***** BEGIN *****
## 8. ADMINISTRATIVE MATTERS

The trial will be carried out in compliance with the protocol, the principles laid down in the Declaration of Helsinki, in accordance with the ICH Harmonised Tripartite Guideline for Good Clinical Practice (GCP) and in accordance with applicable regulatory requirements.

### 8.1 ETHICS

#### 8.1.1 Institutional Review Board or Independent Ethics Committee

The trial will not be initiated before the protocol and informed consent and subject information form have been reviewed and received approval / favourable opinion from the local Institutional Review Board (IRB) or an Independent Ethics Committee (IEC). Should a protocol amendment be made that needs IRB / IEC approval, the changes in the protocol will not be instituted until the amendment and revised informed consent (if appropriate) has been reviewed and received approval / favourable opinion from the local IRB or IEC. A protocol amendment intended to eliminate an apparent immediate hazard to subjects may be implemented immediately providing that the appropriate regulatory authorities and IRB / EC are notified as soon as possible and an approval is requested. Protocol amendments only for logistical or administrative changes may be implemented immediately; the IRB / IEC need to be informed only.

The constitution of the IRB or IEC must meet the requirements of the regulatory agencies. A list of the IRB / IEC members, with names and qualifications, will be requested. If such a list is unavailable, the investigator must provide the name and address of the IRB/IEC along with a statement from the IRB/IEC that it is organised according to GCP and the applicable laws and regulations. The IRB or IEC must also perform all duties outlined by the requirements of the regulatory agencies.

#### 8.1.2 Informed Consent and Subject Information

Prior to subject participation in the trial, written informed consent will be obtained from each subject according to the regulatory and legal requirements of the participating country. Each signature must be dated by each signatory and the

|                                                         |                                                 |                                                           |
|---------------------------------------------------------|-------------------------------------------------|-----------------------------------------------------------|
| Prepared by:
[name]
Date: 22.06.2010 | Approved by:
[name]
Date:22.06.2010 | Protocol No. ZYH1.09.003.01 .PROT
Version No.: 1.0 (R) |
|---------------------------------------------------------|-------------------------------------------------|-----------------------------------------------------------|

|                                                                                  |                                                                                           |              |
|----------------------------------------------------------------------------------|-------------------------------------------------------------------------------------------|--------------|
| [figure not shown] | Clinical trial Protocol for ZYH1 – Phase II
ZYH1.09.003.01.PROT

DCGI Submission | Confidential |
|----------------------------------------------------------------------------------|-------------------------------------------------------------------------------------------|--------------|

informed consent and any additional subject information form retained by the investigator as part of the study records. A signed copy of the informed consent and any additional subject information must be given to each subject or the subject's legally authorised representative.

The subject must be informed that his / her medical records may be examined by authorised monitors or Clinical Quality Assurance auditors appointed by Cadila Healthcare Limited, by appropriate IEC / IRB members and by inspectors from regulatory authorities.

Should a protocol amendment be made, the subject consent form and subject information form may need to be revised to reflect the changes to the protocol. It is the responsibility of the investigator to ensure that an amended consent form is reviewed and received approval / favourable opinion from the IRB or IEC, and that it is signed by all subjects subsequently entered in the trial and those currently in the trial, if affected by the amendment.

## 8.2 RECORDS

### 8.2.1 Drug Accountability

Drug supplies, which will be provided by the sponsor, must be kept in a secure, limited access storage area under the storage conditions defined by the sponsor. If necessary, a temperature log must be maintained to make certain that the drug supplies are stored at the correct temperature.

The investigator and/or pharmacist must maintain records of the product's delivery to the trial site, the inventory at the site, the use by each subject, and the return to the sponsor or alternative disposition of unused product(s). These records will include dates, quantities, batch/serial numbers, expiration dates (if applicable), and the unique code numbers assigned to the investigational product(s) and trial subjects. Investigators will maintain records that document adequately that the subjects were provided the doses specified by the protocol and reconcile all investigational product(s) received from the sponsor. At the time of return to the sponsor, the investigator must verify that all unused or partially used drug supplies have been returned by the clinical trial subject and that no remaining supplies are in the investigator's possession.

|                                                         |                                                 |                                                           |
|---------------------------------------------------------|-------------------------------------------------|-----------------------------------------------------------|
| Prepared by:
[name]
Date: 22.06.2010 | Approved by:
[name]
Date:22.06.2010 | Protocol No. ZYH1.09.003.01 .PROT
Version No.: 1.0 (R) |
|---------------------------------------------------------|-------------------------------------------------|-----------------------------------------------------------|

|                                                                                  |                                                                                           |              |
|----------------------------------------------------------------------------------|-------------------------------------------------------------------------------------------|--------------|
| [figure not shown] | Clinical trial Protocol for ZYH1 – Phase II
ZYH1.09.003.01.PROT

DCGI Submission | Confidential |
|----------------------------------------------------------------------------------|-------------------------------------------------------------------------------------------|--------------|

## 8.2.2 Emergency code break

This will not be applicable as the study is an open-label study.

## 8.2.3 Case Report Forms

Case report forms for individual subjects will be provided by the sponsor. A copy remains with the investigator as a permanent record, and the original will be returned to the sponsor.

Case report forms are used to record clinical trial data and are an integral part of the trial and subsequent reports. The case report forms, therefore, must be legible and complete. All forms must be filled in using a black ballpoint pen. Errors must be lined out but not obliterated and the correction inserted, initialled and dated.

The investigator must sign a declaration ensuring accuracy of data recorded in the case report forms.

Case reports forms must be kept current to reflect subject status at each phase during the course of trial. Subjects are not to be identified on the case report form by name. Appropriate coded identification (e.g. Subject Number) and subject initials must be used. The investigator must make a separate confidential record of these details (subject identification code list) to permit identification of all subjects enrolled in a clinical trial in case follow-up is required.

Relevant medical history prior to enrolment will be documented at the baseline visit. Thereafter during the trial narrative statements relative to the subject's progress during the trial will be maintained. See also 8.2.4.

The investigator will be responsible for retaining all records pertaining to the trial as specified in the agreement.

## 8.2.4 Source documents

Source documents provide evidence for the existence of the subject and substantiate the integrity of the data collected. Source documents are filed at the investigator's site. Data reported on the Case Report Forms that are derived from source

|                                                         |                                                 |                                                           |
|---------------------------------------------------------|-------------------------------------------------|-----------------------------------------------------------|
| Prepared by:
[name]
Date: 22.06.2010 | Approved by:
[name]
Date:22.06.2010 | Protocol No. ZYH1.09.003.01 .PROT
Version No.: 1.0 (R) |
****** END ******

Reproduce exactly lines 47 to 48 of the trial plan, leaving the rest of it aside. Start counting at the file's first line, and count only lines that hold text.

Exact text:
This will not be applicable as the study is an open-label study.

## 8.2.3 Case Report Forms